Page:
Bacillus thuringiensis (Bt): human and environmental safety
What is Bt?
Bt is short for Bacillus thuringiensis (Bt), a bacterium in the genus Bacillus. Members of the genus Bacillus are generally considered soil bacteria, and Bt is common in terrestrial habitats including soil, living and dead insects, insect feces, granaries, and on the surfaces of plants. Bt occurs in nature predominantly as spores that can disseminate widely throughout the environment. The diversity within B. thuringiensis is reflected in the fact that more than 60 serotypes and hundreds of different subspecies have been described. The two most widely used in commercial insecticides are B. thuringiensis subsp. kurstaki (Btk), which kills a wide range of lepidopteran species that are important pests in agriculture and forestry, and B. thuringiensis subsp. israelensis (Bti), used primarily for the control of mosquito and blackfly larvae.
A unique feature of Bt is that it produces crystalline structures during sporulation and these have activity against some insect species. Bt was first isolated about 100 years ago in Japan from silkworm larvae, and for over 40 years Bt has been applied to crops in the form of a Bt plant spray as an insecticide, a mixture of spores and the associated protein crystals. By 1995, 182 Bt products were registered by the United States Environmental Protection Agency (EPA), but in 1999 the total sales of Bt formulations constituted less than 2% of the total sales of all insecticides. Is Bt safe? Compared to many other methods of insect control, Bt has the distinct advantage of being very safe to humans and the environment.
What are Bt plants like Bt corn?
Bt plants have genes from Bt engineered into them (otherwise known as the ‘Bt gene’) so that the plants produce an ICP toxic to the pest species of concern. As the insect feeds on the plant, it ingests the ICP and suffers the same fate as if it ingested leaf tissue sprayed with Bt. There are presently only two Bt crops registered in the US –- Bt corn and Bt cotton.
How does Bt work and how does it kill insects?
The main insecticidal activity of Bt is due to the insecticidal crystal proteins (ICP) produced during sporulation. Different ICPs work against different insect types (e.g. some only work against certain species of caterpillars while others work only against certain species of beetles). Key agricultural pests currently targeted with Bt insecticides include bollworms, stem borers, budworms, and leaf worms in field crops and grains; the gypsy moth and spruce budworm in forests, and; the cabbage looper and diamondback moth in vegetable crops. Mosquitoes and blackflies are also controlled with Bt sprays and treatment of water breeding sites with Bt.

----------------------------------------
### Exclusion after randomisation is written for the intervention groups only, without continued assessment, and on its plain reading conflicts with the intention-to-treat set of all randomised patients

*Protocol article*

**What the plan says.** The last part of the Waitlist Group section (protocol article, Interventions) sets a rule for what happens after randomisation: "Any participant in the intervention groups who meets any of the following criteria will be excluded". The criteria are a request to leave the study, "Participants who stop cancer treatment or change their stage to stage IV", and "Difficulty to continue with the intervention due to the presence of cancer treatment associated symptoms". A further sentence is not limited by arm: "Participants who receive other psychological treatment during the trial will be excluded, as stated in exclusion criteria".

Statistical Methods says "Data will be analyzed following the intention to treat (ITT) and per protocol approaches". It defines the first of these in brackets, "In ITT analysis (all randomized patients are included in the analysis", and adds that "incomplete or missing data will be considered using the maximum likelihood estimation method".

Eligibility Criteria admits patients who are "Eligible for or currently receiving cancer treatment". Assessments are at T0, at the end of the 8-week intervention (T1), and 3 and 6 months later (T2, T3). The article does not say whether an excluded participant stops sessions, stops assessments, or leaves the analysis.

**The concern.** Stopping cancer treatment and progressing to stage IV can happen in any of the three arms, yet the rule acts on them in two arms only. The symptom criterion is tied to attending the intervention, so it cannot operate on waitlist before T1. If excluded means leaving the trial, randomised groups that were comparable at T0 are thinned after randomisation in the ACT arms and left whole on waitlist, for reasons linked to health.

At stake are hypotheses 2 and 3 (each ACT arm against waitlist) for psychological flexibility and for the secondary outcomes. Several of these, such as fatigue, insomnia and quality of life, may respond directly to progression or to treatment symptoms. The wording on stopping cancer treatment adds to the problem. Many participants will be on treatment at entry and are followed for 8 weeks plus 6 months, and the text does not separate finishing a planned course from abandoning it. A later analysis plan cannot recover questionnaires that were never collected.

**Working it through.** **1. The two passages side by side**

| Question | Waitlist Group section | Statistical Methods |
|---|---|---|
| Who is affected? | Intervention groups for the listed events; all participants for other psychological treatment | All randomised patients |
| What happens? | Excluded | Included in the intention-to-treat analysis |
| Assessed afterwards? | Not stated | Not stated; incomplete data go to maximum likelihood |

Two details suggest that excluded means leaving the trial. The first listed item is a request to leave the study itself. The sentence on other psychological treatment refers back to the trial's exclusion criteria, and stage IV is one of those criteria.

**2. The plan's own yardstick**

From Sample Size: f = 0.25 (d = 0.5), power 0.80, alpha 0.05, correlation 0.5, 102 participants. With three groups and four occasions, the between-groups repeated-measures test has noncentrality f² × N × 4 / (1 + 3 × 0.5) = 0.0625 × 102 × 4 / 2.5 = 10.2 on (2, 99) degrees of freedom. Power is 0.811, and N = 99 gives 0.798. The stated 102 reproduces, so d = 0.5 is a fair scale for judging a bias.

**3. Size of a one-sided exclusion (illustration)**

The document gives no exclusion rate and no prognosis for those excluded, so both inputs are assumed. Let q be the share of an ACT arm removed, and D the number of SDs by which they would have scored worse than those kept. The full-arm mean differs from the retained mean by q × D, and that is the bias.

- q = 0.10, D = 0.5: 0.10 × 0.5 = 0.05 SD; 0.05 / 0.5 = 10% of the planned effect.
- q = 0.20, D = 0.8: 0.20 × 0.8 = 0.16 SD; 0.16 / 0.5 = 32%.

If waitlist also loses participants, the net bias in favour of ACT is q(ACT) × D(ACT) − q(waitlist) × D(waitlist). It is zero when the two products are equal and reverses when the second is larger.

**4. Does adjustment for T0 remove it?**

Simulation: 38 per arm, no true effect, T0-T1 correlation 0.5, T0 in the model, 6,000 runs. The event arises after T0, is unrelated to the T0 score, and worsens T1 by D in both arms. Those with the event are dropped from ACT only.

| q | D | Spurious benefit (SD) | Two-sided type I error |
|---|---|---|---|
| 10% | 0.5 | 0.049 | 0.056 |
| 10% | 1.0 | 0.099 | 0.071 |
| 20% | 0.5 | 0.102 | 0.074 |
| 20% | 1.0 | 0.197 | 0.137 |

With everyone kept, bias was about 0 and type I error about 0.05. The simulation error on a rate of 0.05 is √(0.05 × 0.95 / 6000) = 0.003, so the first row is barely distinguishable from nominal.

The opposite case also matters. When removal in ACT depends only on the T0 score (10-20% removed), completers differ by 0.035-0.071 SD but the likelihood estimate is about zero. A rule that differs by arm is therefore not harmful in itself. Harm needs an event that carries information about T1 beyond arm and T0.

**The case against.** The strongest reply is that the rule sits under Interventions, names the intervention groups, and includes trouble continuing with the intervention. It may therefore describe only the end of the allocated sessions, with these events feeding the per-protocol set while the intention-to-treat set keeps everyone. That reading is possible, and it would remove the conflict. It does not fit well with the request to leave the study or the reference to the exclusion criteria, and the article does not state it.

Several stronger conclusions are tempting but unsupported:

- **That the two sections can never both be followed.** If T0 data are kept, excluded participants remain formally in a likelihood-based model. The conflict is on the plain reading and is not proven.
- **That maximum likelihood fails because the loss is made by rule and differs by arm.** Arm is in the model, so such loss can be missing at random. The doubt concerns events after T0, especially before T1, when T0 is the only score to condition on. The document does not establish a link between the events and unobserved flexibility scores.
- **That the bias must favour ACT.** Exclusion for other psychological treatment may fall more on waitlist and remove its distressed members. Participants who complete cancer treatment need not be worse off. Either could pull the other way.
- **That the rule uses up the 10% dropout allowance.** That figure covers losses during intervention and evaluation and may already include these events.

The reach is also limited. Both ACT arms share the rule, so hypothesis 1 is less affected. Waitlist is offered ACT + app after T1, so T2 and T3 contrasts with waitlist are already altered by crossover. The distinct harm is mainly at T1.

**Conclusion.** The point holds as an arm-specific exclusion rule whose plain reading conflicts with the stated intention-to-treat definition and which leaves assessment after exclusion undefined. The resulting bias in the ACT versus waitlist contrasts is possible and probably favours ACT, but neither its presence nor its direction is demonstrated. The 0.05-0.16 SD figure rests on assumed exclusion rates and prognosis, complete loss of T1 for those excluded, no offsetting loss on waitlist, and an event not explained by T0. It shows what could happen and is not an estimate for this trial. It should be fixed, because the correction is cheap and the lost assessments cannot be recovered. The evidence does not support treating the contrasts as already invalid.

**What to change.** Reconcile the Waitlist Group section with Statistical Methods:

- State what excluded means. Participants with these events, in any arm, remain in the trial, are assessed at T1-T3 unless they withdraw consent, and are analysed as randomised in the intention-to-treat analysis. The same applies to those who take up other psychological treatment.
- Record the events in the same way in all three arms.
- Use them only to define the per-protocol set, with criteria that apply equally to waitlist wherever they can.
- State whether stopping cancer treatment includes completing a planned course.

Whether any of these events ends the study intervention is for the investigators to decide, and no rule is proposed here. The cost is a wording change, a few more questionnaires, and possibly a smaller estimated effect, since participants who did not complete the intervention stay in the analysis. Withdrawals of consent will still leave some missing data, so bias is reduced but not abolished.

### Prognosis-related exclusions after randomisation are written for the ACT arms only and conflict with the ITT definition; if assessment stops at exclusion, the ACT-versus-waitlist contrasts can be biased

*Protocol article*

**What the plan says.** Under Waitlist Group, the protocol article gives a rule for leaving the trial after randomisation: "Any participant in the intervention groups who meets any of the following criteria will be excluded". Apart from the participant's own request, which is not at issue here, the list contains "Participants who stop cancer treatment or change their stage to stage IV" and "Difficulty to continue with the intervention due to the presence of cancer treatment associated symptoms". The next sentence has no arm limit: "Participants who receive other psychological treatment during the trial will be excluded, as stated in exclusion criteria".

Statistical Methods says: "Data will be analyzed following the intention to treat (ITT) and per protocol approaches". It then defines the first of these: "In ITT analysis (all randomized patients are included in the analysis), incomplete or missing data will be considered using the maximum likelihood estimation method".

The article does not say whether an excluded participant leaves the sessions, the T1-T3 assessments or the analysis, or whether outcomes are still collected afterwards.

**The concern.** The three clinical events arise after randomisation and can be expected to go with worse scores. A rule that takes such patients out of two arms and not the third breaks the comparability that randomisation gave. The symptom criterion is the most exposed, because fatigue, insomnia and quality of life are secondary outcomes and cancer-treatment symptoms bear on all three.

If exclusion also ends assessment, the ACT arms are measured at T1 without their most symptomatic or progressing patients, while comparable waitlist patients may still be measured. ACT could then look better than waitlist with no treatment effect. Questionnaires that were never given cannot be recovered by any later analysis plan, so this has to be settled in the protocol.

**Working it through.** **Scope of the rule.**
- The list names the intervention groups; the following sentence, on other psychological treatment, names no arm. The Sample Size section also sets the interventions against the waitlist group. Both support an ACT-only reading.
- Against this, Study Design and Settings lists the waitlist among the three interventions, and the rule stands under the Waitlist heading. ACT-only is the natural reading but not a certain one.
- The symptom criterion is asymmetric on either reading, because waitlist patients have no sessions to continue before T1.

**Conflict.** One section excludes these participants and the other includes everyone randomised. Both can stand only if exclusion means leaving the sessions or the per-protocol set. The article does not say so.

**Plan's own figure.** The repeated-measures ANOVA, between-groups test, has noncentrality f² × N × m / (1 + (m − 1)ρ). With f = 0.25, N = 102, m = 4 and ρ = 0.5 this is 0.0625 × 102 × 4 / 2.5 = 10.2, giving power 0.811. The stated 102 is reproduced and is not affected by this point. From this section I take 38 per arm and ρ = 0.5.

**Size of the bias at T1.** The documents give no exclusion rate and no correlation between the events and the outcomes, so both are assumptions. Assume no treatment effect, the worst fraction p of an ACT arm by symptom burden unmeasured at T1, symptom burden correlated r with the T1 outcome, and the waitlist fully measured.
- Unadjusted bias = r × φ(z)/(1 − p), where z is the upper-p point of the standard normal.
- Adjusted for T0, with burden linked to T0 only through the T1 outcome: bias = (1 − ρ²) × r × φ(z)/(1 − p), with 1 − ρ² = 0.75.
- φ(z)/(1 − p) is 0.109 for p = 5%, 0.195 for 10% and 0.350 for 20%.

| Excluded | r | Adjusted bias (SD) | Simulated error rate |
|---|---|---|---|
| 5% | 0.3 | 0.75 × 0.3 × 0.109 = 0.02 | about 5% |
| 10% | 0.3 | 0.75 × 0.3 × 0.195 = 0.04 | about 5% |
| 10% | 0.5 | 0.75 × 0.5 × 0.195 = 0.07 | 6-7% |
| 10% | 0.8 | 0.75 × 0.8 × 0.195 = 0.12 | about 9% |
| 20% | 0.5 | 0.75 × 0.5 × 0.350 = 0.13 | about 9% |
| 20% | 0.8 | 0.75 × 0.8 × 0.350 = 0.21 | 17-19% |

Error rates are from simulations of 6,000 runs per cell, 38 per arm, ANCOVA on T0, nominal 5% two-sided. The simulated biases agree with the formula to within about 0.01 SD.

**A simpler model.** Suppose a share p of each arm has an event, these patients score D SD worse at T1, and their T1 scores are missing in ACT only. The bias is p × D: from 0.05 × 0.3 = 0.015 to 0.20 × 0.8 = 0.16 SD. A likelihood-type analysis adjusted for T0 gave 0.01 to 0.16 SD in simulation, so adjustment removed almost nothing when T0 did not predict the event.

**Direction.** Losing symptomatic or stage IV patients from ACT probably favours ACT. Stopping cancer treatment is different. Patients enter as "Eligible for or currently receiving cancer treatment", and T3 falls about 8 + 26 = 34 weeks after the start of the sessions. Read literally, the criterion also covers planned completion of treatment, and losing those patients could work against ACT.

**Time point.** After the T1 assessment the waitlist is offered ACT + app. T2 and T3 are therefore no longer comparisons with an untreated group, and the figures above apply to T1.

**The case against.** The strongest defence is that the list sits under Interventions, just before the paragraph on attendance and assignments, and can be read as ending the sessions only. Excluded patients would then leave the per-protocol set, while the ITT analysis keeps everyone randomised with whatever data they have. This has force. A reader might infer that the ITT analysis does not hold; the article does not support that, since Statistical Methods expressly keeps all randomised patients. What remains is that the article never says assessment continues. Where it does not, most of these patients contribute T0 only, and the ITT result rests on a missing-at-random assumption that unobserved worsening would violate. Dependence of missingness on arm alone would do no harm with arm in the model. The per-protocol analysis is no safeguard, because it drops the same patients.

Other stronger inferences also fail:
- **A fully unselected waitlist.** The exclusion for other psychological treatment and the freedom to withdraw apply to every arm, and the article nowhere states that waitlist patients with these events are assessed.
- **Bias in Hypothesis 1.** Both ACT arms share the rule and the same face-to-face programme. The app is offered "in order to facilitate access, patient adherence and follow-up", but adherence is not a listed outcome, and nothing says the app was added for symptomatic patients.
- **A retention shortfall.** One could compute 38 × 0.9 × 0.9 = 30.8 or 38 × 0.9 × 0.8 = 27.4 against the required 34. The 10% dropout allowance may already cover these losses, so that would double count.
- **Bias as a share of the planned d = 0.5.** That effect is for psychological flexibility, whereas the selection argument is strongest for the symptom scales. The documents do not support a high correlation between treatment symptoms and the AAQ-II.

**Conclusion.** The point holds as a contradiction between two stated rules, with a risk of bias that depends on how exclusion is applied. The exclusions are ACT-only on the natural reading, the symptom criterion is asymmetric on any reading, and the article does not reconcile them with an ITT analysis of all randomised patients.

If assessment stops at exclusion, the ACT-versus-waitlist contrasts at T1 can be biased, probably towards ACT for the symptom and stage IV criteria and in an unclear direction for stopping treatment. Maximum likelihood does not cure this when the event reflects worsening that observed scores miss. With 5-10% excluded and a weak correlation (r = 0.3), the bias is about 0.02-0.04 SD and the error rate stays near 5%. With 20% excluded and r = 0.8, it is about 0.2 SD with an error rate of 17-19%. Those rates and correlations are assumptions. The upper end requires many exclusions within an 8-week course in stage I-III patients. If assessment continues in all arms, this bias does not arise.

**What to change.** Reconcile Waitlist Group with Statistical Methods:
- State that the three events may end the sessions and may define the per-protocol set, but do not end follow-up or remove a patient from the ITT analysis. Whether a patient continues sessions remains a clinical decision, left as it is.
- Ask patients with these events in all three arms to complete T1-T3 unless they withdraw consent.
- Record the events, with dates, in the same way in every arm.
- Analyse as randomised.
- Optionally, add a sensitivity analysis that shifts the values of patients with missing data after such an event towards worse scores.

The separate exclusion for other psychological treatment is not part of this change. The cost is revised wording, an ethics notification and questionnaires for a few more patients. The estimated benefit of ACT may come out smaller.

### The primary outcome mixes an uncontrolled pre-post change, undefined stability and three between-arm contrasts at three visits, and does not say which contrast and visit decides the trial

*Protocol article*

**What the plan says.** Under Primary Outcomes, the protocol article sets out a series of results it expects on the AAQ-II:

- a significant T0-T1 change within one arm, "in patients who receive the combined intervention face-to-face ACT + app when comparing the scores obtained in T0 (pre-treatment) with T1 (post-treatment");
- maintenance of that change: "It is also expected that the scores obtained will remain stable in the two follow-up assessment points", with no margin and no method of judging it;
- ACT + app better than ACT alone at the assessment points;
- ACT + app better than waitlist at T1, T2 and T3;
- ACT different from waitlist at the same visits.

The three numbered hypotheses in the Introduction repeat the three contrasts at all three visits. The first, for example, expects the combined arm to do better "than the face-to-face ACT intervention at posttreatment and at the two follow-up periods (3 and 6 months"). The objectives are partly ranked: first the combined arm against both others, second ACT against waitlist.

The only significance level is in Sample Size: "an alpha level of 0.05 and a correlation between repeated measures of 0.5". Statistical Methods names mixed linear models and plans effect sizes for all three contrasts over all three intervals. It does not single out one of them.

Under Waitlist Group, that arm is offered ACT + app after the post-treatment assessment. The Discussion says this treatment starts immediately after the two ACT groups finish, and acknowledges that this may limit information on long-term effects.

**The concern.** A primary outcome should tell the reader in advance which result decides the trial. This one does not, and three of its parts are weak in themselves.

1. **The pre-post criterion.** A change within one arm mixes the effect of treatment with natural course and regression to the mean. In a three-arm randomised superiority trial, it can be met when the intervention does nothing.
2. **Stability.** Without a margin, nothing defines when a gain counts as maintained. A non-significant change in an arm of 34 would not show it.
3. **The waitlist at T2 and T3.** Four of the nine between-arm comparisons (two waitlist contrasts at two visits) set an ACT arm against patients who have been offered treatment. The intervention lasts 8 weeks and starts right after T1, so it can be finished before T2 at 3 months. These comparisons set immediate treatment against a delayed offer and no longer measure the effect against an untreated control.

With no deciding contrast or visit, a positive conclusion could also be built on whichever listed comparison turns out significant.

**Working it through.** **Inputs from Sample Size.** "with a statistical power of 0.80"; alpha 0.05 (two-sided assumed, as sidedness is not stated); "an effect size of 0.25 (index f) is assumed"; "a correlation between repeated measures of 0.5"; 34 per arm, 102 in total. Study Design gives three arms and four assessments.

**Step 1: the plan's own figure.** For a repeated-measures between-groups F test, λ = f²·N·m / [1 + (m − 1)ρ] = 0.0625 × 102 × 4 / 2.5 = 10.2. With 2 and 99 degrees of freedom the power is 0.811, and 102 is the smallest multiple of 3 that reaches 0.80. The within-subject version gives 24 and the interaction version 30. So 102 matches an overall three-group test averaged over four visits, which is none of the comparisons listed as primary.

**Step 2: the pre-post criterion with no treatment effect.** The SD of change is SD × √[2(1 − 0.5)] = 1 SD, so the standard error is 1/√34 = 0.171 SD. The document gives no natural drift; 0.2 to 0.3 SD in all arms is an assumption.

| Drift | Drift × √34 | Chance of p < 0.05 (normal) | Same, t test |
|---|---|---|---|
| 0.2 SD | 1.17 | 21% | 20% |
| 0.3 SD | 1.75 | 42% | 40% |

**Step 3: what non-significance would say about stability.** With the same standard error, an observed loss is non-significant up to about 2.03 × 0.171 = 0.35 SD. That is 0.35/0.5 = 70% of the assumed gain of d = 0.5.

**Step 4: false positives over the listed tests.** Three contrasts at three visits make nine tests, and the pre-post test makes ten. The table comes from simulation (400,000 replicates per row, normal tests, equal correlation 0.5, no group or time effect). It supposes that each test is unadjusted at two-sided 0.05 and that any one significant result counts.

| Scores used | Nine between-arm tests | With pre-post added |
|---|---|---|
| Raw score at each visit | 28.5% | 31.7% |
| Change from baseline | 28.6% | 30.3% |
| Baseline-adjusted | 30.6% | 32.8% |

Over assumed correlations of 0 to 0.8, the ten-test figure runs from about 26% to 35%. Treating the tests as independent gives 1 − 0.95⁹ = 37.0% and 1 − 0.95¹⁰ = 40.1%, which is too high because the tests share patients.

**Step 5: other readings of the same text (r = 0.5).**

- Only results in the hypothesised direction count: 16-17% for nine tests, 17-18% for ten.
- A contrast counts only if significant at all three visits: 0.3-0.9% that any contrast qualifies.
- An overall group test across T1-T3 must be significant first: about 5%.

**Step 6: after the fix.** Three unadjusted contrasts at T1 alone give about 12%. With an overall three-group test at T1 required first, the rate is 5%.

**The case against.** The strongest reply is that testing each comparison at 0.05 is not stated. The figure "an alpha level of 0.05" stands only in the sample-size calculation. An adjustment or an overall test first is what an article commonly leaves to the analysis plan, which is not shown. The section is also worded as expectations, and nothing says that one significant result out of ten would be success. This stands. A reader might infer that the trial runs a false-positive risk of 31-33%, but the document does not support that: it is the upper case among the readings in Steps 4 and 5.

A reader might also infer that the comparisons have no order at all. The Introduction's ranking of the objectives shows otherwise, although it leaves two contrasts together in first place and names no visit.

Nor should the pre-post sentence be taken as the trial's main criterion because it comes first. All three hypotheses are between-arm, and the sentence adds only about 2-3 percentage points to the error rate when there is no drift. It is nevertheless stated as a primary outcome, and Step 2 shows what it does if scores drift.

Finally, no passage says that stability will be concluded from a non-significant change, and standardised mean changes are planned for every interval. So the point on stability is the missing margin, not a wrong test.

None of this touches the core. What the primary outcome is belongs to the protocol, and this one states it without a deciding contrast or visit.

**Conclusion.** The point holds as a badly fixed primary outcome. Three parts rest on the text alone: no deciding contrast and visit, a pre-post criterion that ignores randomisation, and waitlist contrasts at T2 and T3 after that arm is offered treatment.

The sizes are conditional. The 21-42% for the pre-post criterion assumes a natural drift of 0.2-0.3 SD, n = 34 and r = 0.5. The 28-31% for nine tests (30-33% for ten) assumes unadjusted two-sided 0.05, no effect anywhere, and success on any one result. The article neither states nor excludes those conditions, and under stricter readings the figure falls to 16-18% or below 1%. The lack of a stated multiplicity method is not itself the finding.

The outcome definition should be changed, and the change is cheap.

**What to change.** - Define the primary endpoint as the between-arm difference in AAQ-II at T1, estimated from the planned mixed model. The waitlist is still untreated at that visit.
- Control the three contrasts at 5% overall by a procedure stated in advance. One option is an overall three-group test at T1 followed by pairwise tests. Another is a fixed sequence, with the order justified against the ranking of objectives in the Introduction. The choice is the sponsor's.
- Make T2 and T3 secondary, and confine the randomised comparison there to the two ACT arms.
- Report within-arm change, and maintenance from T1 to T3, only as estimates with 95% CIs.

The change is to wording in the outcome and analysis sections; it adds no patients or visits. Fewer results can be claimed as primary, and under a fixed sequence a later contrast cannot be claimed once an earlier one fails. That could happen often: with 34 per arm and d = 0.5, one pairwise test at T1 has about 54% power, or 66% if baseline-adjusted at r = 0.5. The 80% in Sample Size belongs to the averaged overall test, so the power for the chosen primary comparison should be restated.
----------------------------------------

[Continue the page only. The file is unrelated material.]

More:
Bt insecticides, whether in the form of a Bt plant spray or in a Bt crop, do not function on contact as most insecticides do, but rather must be ingested by the target organism to be effective. This process takes hours to days—longer than is required for synthetic insecticides to kill insects. The active ICP binds to specific receptors on the midgut of the stomach, forming pores and leading to leakage of the midgut contents, paralysis, and death of the insect.
One level of specificity in this interaction is provided by the midgut environment of the insect, and a second by the binding of ICPs only to membranes carrying the appropriately matched receptors. Only certain insect species have the proper midgut environment and receptors to which the ICPs bind. For those organisms that do not have the proper midgut environment or binding sites (eg., all mammals), the ICPs just pass through the guts and are voided, just as hundreds of other foreign proteins are daily. Because the activity of Bts is confined to insects, they have a uniquely safe profile. For a more detailed explanation of the mode of action of ICPs and their specificity, the reader is referred to the review by Koch et al. (2015).
What does the scientific community say about Bt?
The overwhelming evidence demonstrates the environmental and human safety of Bt proteins, whether sprayed or expressed in a plant. Listed below are three scientific reviews that support these findings.
American Academy of Microbiology. 2002. 100 Years of Bacillus thuringiensis, a Paradigm for Producing Transgenic Organisms: A Critical Scientific Assessment. http://ipm.ifas.ufl.edu/pdfs/100_years_of_bt.pdf
Hammond, B. et al. 2013. Toxicological evaluation of proteins introduced into food crops. Critical Reviews in Toxicology. 43:25-42. https://www.ncbi.nlm.nih.gov/pmc/articles/PMC3835160/
Koch, M. S. et al. 2015. The food and environmental safety of Bt crops. Frontiers in Plant Science 6:283. https://www.ncbi.nlm.nih.gov/pmc/articles/PMC4413729/